DS hardware did get a little boost, though, despite the fact that not much new software made its way into the charts:
Playstation 3: 75,311 (64,455)
PSP: 64,675 (2,659)
Wii: 45,564 (925)
Nintendo DS: 39,201 (4,181)
PlayStation 2: 7,297 (1,018)
Xbox 360: 2,163 (117)
There were some surprises this week, as Let's Make a Pro BaseballTeam! found itself back in the top thirty (so did Pokémon Diamond). But, you can just see all the hot software action for yourself after the break.
Everybody knows that Europe is frequently treated like a second-class citizen of the gaming world, and one of the best examples of this is Etrian Odyssey, which was finally released in Euroland last week, a whole damn year (and then some) after it arrived in the States. Predictably enough, it's not appeared in one European chart during its opening week, but are we surprised? Are we heck. Anybody with a serious interest in Etrian Odyssey would have already imported the game, completed it, and be looking forward to importing the second title. In fact, this sort of makes the European release feel futile; you have to wonder why they even bother in the first place. Oh, woe, woe.
It's not as though much else is selling on our beloved handheld, either -- even though the Spanish charts weren't released in time for this week's update, the current charts are worryingly low on DS software. Hit the break to see what we mean.
We're crying for Namco Bandai's Tears of 99 right now, as the game debuted in the twenty-third spot this week. We guess Japanese gamers just didn't feel like being bummed out, and therefore avoided buying this original title. Sad, indeed.
DS software is feeling the strain in Europe this week as big names on other consoles continue to shake things up. This week it's the PS3 and Xbox 360 versions of Codemasters' Race Driver: GRID that have mostly disrupted the standings (note: the DS iteration didn't appear in any charts), forcing Dr. Kawashima's Brain Training to actually drop out of the UK top ten for the first time in several months (though the polygonal prof has still performed respectably in Ireland, Holland, and Germany).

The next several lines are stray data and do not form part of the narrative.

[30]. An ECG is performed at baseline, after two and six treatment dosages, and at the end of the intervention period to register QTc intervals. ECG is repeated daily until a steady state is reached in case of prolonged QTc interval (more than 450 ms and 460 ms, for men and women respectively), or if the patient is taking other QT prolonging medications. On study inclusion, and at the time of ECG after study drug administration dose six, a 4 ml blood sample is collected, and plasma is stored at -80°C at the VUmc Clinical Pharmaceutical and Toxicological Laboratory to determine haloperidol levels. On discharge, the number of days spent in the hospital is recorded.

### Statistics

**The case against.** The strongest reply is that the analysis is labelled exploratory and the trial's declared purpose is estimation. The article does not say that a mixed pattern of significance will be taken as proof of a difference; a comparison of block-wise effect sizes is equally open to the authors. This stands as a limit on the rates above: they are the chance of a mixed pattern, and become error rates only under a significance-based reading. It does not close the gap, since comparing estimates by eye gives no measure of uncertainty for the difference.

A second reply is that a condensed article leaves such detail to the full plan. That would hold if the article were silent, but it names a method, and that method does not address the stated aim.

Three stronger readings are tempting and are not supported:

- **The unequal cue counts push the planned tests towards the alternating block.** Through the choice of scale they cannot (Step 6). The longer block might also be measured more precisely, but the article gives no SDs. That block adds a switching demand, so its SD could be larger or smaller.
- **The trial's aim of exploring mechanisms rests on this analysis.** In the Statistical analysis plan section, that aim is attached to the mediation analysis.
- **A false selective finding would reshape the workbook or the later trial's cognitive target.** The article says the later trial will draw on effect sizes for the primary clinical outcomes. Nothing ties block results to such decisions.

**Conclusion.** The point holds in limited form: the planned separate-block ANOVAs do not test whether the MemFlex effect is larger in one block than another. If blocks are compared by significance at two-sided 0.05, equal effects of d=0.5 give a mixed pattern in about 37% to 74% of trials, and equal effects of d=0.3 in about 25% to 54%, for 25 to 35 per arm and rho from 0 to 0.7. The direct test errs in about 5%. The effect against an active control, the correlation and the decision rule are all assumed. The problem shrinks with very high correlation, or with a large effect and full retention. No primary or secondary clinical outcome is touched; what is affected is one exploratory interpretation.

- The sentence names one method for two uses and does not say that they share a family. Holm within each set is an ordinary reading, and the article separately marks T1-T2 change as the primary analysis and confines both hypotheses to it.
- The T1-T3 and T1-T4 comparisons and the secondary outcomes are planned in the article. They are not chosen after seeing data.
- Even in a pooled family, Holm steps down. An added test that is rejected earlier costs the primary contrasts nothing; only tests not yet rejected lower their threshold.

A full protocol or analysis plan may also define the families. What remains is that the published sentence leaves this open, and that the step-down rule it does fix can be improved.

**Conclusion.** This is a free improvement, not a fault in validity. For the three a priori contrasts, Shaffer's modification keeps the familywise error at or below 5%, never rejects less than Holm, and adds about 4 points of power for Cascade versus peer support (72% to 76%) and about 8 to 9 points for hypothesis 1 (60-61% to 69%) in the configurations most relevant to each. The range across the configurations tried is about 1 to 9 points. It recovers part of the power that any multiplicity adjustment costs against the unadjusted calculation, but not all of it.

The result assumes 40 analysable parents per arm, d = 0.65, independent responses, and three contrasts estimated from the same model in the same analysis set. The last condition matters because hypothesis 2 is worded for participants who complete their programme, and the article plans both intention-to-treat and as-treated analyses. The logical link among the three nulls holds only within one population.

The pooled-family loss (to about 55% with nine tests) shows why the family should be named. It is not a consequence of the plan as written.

That aside, it's mainly all about Mario where DS games are concerned. The plumber has sprinted, jumped, and karted his way into a number of Euro charts, and it was also nice to see Phantom Hourglass rise back into the UK top 30 (it's currently 28th). Next week, we'll see if European folk have the stomach for an Etrian Odyssey (yes, the first one), though we suspect that LEGO Indiana Jones is more likely to register high on the chart.
Make the jump for this week's full rundown of numbers from Europe!
Two DS games debuted in the top ten this week (Endless Frontier: Super Robot Wars OG Saga and the cutesy spatial puzzler Empty Space Training), but otherwise, DS software had a relatively lackluster performance. Only twelve titles ended up in the top thirty, which is low for Nintendo's handheld. As for hardware, the DS is getting comfortable in third place behind the PSP and Wii:
Yeah, that's right: we're number one! Take that, world! It's just a shame that us Europeans can't also be the best in the category of buying totally rad games, because things aren't looking too hot for DS software right now -- even Brain Training is showing signs of tiring this week, and we all know how longthat has been knocking around.
Other than that, this week is only really notable for Grand Theft Auto IV's continuing dominance and Wii Fit's dramatic plunge. Truth be told, we think those new DS Lite colors might just be arriving in the nick of time -- the PSP benefited from a boost in sales when it received a fresh lick of paint in Japan, so maybe the same will happen here.